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What’s the Capital Gains Tax Rate for Individuals in 2020?

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In 1789, Benjamin Franklin famously said, “In this world, nothing can be said to be certain, except death and taxes." Broadly, taxes can be divided into two main categories, direct and indirect. Direct taxes are the taxes that you pay directly to the authorities. Direct taxes are generally linked to your earnings. Capital gains are a form of direct tax and are the profit on the sale of an asset—movable or immovable. So, what’s the capital gains tax rate for individuals in 2020?

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Capital gains tax rate in 2020

Capital gains can be either long term or short term. In most cases, the short-term capital gains tax applies if the asset was held for less than one year. If you hold the asset for over a year, it's eligible for long-term capital gains tax, which is lower than short-term capital gain tax.

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If capital gains are taxed as short-term capital gains, they are added to your marginal income and you pay taxes accordingly. Looking at the current tax system in the U.S. for the filing deadline of April 15, 2021, the tax rates for single individuals is a minimum of 10 percent if your total taxable income is below $9,875. The rate rises progressively and the highest marginal tax rate right now is 37 percent.

Capital gains tax brackets

The current tax brackets for long-term capital gains tax in the U.S are 0 percent, 15 percent, and 20 percent for most assets. If you are a single filer, the long-term capital gains tax rate is 0 percent for income below $40,000, 15 percent for income between $40,001 and $441,450, and 20 percent if your income is above $441,450.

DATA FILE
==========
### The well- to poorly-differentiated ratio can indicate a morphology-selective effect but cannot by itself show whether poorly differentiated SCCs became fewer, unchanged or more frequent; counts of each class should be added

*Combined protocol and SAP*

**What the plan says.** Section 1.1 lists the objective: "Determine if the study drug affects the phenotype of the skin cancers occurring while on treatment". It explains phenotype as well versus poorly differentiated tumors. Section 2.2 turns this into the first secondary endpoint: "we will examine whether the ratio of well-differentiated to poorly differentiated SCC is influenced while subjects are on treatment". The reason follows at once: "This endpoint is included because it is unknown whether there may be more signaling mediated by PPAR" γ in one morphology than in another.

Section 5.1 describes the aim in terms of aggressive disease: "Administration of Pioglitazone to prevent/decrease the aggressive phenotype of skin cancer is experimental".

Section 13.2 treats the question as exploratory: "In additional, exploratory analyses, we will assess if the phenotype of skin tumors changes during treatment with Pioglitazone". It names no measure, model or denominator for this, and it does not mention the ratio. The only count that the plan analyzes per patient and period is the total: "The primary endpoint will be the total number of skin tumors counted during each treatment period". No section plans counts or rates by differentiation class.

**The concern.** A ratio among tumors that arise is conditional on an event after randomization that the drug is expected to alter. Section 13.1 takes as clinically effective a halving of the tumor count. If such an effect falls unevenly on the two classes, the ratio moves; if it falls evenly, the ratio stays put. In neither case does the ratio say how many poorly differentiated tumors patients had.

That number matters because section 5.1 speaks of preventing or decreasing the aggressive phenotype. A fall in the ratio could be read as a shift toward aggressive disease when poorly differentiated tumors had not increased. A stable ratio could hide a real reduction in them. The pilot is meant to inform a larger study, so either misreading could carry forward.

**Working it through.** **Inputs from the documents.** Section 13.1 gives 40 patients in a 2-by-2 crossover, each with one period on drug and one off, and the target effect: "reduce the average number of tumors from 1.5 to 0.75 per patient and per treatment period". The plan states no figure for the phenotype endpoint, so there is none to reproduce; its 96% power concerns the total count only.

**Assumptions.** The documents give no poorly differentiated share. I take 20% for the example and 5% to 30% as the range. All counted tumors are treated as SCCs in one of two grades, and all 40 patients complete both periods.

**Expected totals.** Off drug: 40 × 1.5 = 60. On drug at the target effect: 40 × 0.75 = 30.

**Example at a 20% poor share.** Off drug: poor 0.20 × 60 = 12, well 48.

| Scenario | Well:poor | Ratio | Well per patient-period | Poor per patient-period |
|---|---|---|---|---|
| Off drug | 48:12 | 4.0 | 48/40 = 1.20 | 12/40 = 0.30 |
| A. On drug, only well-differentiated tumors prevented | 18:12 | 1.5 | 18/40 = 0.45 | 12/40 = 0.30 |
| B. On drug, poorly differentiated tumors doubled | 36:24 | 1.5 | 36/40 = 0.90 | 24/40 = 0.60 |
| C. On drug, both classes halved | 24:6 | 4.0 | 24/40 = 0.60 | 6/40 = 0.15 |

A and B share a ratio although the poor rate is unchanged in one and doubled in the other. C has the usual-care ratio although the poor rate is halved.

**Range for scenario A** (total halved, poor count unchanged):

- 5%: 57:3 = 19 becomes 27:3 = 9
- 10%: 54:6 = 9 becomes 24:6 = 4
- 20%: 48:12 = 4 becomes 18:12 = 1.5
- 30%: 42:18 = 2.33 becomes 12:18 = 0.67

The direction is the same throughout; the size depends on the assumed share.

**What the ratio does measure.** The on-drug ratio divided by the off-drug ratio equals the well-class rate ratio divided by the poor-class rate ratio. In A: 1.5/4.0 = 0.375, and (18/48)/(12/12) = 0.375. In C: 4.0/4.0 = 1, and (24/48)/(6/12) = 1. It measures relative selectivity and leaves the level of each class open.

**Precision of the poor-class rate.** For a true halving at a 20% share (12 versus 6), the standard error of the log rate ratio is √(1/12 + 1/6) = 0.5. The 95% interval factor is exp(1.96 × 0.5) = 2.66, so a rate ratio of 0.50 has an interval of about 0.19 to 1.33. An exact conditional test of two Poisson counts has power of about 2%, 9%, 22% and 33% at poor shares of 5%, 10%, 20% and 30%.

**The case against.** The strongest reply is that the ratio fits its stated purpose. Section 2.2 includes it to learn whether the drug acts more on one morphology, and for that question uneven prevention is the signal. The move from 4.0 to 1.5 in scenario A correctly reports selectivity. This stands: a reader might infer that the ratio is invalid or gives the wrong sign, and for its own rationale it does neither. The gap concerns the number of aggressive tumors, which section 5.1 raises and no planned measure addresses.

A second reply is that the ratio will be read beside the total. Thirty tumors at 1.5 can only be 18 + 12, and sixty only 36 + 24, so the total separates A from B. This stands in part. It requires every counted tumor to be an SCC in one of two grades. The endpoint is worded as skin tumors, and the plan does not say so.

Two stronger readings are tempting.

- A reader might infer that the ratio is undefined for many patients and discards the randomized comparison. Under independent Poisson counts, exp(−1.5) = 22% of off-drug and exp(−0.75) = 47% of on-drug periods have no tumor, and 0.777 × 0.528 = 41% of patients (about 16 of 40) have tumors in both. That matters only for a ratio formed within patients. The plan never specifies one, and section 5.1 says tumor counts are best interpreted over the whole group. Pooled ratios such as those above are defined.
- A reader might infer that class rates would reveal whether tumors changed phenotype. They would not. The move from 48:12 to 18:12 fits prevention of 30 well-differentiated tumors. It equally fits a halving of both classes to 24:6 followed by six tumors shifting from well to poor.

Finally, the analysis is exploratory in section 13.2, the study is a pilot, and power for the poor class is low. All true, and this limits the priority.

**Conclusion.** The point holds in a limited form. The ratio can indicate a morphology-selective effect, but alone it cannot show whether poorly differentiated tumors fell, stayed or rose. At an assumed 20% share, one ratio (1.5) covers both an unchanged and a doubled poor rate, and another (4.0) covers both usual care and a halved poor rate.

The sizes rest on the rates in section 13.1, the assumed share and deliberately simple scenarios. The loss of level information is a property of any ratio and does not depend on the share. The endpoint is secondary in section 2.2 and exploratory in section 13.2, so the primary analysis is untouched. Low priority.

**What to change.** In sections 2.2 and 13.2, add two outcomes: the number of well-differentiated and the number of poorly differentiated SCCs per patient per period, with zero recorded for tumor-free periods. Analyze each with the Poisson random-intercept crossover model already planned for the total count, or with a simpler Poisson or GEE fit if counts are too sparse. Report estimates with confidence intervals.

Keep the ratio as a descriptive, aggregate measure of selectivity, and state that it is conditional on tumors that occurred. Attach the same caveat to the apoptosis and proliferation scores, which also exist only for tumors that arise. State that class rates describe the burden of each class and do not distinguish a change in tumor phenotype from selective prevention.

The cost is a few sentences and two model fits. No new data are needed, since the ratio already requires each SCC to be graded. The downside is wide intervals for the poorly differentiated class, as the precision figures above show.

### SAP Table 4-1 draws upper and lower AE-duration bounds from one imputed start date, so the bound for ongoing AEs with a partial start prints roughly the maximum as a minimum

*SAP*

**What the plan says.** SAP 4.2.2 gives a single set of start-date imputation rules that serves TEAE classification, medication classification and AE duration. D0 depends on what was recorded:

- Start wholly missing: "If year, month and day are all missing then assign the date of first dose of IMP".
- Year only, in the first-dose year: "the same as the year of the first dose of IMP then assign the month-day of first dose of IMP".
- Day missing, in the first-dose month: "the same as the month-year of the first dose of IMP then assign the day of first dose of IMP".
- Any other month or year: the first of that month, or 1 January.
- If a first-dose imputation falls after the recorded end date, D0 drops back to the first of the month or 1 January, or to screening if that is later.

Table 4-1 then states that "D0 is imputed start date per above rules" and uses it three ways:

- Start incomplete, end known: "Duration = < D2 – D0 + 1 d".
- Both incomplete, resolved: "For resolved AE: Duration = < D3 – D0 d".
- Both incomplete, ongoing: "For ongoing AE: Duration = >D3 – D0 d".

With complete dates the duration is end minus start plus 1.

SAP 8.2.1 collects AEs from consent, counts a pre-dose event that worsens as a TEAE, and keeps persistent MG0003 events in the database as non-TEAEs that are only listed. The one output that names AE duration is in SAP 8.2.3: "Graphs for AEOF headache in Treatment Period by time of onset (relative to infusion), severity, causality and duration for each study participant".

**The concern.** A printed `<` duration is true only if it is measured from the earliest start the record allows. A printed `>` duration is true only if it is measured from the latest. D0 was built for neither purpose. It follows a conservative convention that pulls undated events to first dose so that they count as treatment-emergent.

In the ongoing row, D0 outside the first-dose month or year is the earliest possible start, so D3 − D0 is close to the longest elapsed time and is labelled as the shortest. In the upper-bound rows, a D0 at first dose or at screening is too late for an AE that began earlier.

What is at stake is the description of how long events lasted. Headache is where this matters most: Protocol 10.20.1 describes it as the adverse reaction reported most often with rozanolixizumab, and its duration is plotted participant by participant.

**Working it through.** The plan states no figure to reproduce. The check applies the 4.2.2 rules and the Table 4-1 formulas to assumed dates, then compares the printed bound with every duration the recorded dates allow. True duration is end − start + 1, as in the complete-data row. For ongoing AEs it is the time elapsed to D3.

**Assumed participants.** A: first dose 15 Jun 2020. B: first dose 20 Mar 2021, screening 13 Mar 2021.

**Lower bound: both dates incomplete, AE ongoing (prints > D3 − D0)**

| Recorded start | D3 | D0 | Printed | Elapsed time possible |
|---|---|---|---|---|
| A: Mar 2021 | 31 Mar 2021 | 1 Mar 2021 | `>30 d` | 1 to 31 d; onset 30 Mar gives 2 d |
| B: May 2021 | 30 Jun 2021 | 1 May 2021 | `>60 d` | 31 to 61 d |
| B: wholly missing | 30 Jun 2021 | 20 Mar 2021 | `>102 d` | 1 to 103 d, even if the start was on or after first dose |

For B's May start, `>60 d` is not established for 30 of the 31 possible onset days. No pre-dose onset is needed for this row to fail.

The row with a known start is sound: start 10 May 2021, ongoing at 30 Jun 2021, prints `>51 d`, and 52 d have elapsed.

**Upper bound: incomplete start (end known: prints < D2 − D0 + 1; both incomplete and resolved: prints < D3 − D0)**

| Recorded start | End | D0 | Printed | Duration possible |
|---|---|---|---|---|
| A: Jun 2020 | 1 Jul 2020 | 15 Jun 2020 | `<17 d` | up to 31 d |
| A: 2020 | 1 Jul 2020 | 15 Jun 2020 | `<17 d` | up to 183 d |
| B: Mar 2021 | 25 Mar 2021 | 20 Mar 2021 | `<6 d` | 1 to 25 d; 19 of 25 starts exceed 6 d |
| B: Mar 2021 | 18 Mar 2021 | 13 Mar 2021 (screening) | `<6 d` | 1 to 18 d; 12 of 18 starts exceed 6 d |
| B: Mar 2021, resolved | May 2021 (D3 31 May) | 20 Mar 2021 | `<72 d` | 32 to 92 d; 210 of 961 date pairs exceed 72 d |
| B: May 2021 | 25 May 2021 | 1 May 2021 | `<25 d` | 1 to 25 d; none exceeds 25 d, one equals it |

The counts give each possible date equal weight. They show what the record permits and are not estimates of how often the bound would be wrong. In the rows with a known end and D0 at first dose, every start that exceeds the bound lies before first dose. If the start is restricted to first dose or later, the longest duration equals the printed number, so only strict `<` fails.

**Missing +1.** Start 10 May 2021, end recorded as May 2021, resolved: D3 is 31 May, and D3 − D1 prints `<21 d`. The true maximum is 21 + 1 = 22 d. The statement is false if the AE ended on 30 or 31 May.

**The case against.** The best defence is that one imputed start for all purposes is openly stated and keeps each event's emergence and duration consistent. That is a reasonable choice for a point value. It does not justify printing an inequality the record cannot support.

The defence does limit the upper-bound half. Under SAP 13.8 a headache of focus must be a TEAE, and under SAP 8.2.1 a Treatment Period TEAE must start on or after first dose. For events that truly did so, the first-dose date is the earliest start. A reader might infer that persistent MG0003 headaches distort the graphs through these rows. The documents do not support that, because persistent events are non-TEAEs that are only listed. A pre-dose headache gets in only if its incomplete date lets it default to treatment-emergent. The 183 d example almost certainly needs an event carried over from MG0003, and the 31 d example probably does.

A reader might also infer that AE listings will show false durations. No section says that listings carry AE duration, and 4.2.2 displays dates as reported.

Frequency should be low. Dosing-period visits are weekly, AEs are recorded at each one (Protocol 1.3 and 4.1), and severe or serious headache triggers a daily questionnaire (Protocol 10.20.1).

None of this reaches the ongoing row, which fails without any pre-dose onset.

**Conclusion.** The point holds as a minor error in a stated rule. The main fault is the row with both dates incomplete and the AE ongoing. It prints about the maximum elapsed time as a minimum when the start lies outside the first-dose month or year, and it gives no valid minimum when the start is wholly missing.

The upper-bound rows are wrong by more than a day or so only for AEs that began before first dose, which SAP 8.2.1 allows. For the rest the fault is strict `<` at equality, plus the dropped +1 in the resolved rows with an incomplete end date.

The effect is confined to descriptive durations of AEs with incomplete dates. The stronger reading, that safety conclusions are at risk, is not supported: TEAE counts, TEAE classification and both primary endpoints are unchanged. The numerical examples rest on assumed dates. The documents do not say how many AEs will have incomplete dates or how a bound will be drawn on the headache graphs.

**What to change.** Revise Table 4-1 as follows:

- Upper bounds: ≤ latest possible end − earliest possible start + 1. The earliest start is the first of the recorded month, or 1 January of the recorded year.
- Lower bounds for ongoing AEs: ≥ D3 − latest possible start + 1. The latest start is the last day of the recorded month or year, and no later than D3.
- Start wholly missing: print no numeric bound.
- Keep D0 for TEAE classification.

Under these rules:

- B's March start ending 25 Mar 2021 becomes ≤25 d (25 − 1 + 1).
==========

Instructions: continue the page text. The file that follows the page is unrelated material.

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Capital gains on stocks versus real estate

The capital gains on stocks are similar to what we discussed above. You pay long-term capital gains of 0 percent, 15 percent, or 20 percent based on your total income. However, taxation is different if you sell your principal residence. In that case, you can exclude $250,000 from the capital gains if you are single and $50,000 if you are married and file taxes jointly.

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However, to claim these exclusions you have to meet certain conditions. For instance, you should live in the house for at least two years in the five-year period before selling. Also, you shouldn't have availed of the exclusion on another home in the last two years. Also, in the preceding five years, you shouldn’t have brought the house in the 1031 exchange where you swap properties.

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Dividend taxation

Dividend taxation depends on whether the IRS classifies them as qualified or unqualified. If the dividend is unqualified, it would simply be added to your income. However, if the dividend is qualified, it would be eligible for capital gains tax and you would pay the tax based on the applicable tax rates.

Several U.S. companies have slashed dividends this year to lower their cash outflow. The pace of dividend cuts this year is the worst since 2009. However, many tech companies have increased their dividends. For the first time, two tech companies, Apple and Microsoft, have joined the league of top 10 dividend payers globally 

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You can choose from a basket of high dividend-paying companies. By investing in stable companies with good dividend yields, you can live off your dividends in your retirement. However, for that to happen, you should start the process of creating a nest egg for your retirement.

Correction: An earlier version of this article used tax rates from 2019 instead of the current tax rate.

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